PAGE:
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Medad arabice tincta apud Avicennam et est encaustrum scriptorum maxime sarracenicum: quod a Dyascoride vocatur attramentum.


tincta ABC jp | tinta ms. e | om. f
encaustrũ (ẽ- p) ep | encastrum AC {'au' is misread as 'a'} | emcaustrũ j | incaustrũ B | eucaustrum f | encaustum Matthaeus Silvaticus
sarracenicum AC fp | saracenicum B ej
attramentum AC j | atramentum B efp


Medad is Arabic for 'colouring stuff' in Avicenna, and it is mainly the writers’ Saracen encaustrum {"ink"}, which is called attramentum by Dyascorides.


Cf. Wehr (1976): ﻣﺪﺎﺩ /midād/ "ink; lamp oil; fertilizer", etc.

Simon alludes to Avicenna’s Canon, 2, 699, Lyon edition (1522: 125), De tinctura (followed by: id est atramento librario (tinctura has annotation: medad)[[1]]; cf. also the original Arabic text ﻣﺪﺎﺩ /midād/, p.209: [[2]].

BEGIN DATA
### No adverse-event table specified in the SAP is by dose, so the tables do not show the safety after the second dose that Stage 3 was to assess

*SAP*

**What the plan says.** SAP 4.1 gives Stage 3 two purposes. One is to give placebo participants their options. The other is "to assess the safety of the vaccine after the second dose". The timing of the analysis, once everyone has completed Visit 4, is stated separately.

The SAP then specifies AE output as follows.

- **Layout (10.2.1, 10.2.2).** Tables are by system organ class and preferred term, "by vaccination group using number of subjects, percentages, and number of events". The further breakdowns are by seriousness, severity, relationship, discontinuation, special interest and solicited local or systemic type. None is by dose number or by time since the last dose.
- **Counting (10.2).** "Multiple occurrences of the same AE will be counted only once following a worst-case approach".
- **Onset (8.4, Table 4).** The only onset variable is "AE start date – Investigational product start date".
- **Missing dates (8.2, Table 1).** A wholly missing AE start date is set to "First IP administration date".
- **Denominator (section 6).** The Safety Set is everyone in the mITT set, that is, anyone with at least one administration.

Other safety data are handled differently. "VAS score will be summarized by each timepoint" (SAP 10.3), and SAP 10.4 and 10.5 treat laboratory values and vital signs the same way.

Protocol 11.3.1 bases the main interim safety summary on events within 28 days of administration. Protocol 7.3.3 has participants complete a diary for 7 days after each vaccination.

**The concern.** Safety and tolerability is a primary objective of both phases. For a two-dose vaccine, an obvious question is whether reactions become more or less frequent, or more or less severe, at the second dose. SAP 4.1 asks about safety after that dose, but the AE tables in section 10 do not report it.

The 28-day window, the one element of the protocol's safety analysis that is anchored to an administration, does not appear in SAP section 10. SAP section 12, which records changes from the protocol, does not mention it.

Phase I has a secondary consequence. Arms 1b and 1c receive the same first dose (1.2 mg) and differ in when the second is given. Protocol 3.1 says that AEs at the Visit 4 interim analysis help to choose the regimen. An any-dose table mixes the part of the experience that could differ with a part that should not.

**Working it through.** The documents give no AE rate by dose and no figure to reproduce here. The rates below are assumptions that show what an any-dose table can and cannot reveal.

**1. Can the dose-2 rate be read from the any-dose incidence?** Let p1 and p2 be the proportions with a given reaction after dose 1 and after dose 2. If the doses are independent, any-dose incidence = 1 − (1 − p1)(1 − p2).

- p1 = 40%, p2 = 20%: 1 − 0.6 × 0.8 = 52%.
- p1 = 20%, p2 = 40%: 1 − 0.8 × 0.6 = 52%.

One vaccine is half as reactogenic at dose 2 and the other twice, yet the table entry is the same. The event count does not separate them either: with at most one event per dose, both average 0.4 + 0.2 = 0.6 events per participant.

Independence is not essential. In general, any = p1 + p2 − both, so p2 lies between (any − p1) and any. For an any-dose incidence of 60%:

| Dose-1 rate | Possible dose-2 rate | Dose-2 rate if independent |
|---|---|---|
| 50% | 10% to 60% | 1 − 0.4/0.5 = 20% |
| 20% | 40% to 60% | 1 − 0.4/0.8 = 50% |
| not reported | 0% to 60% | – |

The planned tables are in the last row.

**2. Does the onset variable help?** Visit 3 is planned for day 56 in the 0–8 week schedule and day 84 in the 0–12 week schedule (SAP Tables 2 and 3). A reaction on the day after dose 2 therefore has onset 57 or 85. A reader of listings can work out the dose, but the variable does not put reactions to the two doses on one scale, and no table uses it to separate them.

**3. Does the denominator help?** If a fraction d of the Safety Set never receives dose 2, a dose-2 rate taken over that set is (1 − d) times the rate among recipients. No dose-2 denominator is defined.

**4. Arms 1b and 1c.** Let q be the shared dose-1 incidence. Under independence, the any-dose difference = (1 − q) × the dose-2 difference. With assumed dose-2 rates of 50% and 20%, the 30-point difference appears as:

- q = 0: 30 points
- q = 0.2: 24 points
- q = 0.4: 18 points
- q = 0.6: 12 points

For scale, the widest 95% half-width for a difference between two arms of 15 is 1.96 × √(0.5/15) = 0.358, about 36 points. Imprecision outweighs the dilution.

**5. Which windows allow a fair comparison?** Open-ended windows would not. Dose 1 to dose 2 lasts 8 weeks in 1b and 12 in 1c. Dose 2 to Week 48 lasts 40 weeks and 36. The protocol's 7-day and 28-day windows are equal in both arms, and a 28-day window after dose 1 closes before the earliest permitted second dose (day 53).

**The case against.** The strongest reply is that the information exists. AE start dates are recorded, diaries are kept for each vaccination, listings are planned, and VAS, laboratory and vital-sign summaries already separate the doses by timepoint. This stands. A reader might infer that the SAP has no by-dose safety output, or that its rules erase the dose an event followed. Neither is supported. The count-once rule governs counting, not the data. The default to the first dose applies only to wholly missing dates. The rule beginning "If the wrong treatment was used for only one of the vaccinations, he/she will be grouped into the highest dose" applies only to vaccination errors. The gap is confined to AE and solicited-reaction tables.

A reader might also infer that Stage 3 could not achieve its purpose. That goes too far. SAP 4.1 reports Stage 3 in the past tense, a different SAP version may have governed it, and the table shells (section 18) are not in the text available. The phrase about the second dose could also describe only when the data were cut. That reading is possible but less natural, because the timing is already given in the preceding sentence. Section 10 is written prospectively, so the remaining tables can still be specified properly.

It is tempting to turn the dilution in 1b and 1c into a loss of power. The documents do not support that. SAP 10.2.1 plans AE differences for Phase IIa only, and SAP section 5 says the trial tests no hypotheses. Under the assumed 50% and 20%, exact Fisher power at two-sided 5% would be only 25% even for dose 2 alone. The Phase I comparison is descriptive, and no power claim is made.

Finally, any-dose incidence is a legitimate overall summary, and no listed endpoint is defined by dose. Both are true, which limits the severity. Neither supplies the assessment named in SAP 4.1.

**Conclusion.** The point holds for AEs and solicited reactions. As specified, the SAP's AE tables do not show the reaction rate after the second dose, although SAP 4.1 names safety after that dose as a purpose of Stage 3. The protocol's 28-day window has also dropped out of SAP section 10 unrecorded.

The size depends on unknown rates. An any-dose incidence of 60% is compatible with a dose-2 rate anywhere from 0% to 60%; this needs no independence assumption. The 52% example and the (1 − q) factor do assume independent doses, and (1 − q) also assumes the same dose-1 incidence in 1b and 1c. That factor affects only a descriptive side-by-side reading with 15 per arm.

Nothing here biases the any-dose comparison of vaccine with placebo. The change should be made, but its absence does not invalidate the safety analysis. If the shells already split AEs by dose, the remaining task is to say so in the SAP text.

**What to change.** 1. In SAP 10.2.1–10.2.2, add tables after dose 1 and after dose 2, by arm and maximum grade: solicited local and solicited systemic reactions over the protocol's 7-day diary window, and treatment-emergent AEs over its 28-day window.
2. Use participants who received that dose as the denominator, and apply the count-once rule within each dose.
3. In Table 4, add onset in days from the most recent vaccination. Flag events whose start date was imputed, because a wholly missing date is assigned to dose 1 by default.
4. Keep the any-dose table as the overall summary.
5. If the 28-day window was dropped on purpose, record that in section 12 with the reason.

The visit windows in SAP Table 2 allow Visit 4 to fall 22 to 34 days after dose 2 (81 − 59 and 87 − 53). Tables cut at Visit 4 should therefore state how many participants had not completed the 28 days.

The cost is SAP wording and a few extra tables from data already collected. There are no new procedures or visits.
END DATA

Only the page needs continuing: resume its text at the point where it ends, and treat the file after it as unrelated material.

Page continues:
Latin encaustum < ἔγκαυστον /énkauston/ literally means "burnt in" and in classical Latin was used to mean "the purple-red ink of the later Roman emperors" (Lewis & Short). In Simon's witnesses all have unetymological "r" through possible contamination with claustrum.

In medieval times the word took on the meaning of "ink" generally, with a common secondary form incaust(r)um; cf. du Cange (1883-7):
ENCAUSTUM ... "Incaustum pro Encaustum Italis inchiostro Gallis encre.{i.e. Incaustum instead of Encaustum, Italian inchiostro French encre}", leading ultimately to English "ink". Tincta, short for tincta aqua, lit. "coloured liquid", lives on the Iberian languages Catalan/Spanish/Galego/Portuguese tinta and in German "Tinte".

WilfGunther 21/12/2013

See also Atramentum, Melan (2)

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